In Poe’s original story, ‘the quaint and equivocal appellation of the “House of Usher”’ came to include ‘both the family and the family mansion’, while Roderick’s ‘disordered fancy’ ascribed ‘sentience’ to the building itself: ‘The result was discoverable, he added, in that silent, yet importunate and terrible influence which for centuries had moulded the destinies of his family, and which made him what I now saw him—what he was.’ The house therefore collapses into its own reflection in the story’s famous concluding image:
…my brain reeled as I saw the mighty walls rushing asunder—there was a long tumultuous shouting sound like the voice of a thousand waters—and the deep and dank tarn at my feet closed sullenly and silently over the fragments of the ‘House of Usher.’
The ‘House of Usher’ is both the family line and the ‘living’ building itself, its unconscious presence signalled in Poe’s opening paragraph with ‘the vacant eye-like windows’. Its ‘sentience’ is that of ‘vegetable things’, ‘gray stones’, and ‘fungi’, rather than something as straightforward as malevolent consciousness. Like the ‘black and lurid tarn’ it sits by, what’s in there lies beneath the surface. As Roderick understands – though his reason ‘totters upon her throne’ so this could just all be delusion – his ancestors, his sister and himself are all tied to the house and it to them. And just as it sucks the life and colour out of the land around it, it sucks the life and colour out of them. It is ‘The Haunted Palace’. In his seminal essay ‘Supernatural Horror in Literature’ (1927), H.P. Lovecraft suggested that Roderick, Madeline, and the ancient house all shared ‘a single soul’, meeting ‘one common dissolution at the same moment.’ The House of Usher, then, can be a metaphor for the unconscious, for all those destructive desires and monsters from the id, and in that sense, it stands for all of us, not just Roderick and Madeline. It is not so difficult to take another step back from this position, and to see the world itself in those bleak walls with the ‘barely perceptible fissure’ zigzagging down from the roof (the head, the conscious mind) until ‘it became lost in the sullen waters of the tarn’ (the unconscious) that would one day bring the entire house down.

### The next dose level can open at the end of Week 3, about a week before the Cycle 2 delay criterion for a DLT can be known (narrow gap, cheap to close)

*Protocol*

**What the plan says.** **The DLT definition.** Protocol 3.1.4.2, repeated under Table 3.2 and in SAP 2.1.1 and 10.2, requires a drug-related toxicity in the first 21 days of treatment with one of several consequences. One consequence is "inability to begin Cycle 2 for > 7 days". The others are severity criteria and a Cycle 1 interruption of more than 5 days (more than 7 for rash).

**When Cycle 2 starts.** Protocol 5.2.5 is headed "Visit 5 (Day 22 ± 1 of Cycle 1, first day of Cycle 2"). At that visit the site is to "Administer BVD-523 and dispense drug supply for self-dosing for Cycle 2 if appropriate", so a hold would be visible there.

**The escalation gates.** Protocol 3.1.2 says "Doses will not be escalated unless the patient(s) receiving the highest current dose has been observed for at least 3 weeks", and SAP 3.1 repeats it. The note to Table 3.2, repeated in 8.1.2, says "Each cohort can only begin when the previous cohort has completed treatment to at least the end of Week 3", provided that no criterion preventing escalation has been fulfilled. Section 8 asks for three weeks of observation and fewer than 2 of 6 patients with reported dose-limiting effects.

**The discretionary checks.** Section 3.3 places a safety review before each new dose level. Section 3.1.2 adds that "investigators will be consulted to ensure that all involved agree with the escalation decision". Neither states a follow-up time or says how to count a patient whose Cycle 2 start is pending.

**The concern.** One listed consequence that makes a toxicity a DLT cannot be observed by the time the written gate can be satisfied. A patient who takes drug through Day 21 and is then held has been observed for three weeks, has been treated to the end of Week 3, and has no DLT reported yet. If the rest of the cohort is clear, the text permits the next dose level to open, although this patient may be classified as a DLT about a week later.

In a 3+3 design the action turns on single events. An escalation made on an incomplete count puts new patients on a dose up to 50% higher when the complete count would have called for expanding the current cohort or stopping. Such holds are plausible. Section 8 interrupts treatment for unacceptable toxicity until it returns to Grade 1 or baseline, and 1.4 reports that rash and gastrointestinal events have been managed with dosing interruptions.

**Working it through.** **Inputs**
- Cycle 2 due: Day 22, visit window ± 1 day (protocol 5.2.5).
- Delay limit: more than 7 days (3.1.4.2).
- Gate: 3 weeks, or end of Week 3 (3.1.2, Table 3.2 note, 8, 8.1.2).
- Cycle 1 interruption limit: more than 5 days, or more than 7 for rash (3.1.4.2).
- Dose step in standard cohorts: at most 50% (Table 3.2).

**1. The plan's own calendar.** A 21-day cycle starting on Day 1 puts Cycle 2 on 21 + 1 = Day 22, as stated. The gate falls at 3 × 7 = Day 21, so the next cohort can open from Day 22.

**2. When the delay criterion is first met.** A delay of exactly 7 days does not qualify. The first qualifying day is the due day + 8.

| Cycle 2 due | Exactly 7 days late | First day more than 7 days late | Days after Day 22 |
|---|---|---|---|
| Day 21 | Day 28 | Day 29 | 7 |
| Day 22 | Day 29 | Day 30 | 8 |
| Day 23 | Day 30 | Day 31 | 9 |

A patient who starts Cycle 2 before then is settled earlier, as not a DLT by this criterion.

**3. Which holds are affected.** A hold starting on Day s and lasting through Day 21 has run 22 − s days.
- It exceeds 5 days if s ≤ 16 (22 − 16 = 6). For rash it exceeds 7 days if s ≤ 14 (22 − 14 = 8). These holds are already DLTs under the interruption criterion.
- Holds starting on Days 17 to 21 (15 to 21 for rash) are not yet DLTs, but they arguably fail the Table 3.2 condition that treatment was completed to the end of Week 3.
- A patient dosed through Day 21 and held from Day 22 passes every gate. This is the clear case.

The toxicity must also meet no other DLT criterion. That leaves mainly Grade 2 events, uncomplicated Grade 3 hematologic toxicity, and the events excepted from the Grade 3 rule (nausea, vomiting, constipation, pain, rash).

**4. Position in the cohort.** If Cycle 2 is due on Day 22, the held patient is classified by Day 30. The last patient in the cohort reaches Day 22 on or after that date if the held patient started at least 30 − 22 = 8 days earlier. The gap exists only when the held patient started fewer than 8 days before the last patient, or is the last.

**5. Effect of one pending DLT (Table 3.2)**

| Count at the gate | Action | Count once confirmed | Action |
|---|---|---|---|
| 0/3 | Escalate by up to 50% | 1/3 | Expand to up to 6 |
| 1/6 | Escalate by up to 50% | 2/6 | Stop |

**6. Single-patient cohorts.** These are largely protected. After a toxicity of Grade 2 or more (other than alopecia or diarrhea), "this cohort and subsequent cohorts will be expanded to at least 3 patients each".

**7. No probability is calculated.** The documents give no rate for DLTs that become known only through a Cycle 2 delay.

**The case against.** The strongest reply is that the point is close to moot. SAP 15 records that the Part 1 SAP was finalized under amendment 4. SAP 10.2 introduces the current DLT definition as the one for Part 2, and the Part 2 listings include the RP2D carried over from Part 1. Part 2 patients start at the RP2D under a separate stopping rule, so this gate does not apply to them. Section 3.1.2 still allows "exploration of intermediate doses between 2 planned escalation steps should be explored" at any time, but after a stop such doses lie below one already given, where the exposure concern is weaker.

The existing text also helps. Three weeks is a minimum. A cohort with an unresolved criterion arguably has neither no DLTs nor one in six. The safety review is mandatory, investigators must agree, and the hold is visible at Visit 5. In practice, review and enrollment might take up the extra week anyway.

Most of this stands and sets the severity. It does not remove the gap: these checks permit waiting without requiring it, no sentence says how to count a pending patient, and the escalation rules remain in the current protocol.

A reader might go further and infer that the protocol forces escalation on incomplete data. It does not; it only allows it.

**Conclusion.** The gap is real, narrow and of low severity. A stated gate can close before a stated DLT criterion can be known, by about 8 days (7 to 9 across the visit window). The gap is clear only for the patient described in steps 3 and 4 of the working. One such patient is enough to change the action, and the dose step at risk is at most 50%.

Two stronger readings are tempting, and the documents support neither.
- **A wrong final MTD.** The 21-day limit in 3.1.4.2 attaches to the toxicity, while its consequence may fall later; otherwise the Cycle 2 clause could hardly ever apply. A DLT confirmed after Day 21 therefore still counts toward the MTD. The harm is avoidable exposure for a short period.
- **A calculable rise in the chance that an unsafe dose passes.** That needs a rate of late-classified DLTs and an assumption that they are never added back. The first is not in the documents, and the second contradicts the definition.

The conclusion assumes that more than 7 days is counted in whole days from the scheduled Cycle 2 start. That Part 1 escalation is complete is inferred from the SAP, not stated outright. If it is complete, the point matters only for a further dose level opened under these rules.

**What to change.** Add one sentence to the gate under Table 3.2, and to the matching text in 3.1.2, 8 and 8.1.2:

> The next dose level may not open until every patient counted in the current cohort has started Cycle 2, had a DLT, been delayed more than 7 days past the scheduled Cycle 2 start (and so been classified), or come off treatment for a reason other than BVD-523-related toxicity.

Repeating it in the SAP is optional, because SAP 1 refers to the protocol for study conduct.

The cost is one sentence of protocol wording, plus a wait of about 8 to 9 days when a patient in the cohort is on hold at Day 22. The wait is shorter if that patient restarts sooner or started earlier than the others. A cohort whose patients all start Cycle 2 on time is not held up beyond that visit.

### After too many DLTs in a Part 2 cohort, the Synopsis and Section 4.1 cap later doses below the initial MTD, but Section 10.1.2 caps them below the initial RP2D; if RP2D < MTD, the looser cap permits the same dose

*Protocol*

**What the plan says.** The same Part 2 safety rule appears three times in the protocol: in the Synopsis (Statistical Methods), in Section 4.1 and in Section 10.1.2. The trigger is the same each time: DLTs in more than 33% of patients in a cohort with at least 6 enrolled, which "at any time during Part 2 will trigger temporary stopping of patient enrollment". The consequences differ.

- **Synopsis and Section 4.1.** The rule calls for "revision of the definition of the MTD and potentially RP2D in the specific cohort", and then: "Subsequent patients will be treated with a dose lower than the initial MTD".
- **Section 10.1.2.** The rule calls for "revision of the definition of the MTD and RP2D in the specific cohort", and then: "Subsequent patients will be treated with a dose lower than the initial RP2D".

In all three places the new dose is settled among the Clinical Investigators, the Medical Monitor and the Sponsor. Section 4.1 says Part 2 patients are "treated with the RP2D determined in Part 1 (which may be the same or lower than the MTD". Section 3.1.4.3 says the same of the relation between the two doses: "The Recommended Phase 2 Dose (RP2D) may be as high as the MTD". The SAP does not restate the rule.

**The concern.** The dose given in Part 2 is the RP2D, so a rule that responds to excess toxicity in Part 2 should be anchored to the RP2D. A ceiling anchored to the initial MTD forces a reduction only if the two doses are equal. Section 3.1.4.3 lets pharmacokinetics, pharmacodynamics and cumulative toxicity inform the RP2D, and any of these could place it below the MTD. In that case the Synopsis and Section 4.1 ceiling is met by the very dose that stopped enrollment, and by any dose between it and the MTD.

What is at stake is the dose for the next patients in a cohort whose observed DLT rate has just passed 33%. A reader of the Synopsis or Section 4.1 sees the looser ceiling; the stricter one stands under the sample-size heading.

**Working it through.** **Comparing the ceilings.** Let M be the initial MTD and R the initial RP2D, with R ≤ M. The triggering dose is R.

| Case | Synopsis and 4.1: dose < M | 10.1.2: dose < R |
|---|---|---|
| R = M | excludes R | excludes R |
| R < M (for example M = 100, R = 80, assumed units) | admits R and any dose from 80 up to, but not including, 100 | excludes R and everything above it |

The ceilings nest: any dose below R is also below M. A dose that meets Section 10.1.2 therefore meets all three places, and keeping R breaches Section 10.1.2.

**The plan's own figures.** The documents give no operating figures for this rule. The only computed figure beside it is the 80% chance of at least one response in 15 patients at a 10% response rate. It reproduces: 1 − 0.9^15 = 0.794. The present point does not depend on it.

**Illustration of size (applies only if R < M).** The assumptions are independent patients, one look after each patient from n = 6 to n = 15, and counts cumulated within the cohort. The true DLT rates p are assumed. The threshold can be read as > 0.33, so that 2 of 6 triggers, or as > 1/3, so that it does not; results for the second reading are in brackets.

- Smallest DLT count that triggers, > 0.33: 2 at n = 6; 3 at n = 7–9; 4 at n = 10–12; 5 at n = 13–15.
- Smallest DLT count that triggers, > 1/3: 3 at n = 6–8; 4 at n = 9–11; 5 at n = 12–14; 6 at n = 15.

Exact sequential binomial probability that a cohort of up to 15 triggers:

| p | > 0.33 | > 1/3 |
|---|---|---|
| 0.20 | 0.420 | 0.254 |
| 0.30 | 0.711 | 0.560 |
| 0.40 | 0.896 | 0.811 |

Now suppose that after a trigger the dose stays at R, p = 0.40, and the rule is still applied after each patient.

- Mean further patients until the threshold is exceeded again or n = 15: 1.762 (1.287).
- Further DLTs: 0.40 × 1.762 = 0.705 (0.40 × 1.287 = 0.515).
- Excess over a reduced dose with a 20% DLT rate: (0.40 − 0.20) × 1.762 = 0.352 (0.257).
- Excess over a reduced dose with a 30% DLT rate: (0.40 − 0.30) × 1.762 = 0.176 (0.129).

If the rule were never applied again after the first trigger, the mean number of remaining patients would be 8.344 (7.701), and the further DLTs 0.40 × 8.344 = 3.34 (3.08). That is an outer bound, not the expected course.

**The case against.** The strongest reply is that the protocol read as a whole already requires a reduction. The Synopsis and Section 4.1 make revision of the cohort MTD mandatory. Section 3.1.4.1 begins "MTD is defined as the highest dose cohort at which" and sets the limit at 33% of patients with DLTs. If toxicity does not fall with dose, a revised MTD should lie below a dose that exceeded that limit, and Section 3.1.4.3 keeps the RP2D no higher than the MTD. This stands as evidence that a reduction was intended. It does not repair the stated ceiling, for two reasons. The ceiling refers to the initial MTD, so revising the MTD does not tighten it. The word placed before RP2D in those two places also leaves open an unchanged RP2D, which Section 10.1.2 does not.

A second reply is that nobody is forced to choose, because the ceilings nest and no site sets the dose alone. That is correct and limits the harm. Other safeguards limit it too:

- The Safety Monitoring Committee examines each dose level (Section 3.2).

‘A poem,’ says Verna, ‘is a safe place for a difficult truth.’ Morally, politically, and metaphysically, this seems to me the point of Flanagan’s House of Usher. It is, like ‘The Raven’, a stylised narrative poem, as is much of Flanagan’s remarkable screenwriting, and, arguably, everything Poe ever wrote. Flanagan is not Poe, but he clearly loves him and knows his work very well. And like Poe, there’s a ghoulish delight in the mad and macabre that characterises all the truly great gothic writers. Flanagan is also an admirer (and adapter) of Stephen King, and like King he is operating in a literary and cinematic tradition that in many ways starts with Poe in the US, but which also owes much to pulp writers like Lovecraft and Matheson, EC horror comics, The Twilight Zone, and the films of Roger Corman and George A. Romero, to name but a few. Adapting Poe in 2023 is unlikely to be to the tastes of the purists. That said, the original sensibility remains. If you love Poe, you may still love Flanagan’s interpretation, however notionally different to the original source material. If you don’t know Poe’s original stories, then Flanagan’s miniseries isn’t a bad introduction that should inspire you to seek out and read some of the most important and amazing gothic fiction ever written. Flanagan does not allow himself to be constrained by the original texts, but he pays his respects. And in updating Poe, he makes the ‘House of Usher’ into the world as it is today, and as did Poe in 1839, invites us to consider the choices we’ve made that have bought us to this point. Do we want a world built by billionaires or by poets?
Dr Stephen Carver
Main image: Carla Gugino in The Fall of the House of Usher, directed by Mike Flanagan. Credit: Intrepid Pictures / Album / Alamy Stock Photo
Image 2 above: Vincent Price in the 1960 film. Credit: Allstar Picture Library Limited. / Alamy Stock Photo
Image 3 above: Poster for the 2023 Netflix release. Credit: TCD/Prod.DB / Alamy Stock Photo
Image 4 above: An early printed image of Edgar Alan Poe working at his desk with his pet cat Catalina on his shoulder with Virginia Eliza Clemm, (his juvenile cousin, wife and proof reader) in the chair. Credit: Colin Waters / Alamy Stock Photo
Image 5 above: Bruce Greenwood as Roderick Usher 2023. Credit: Photo: Eike Schroter / ©Netflix / Courtesy Everett Collection / Alamy Stock Photo
For more information on Poe’s work, visit the website of The Edgar Allan Poe Society of Baltimore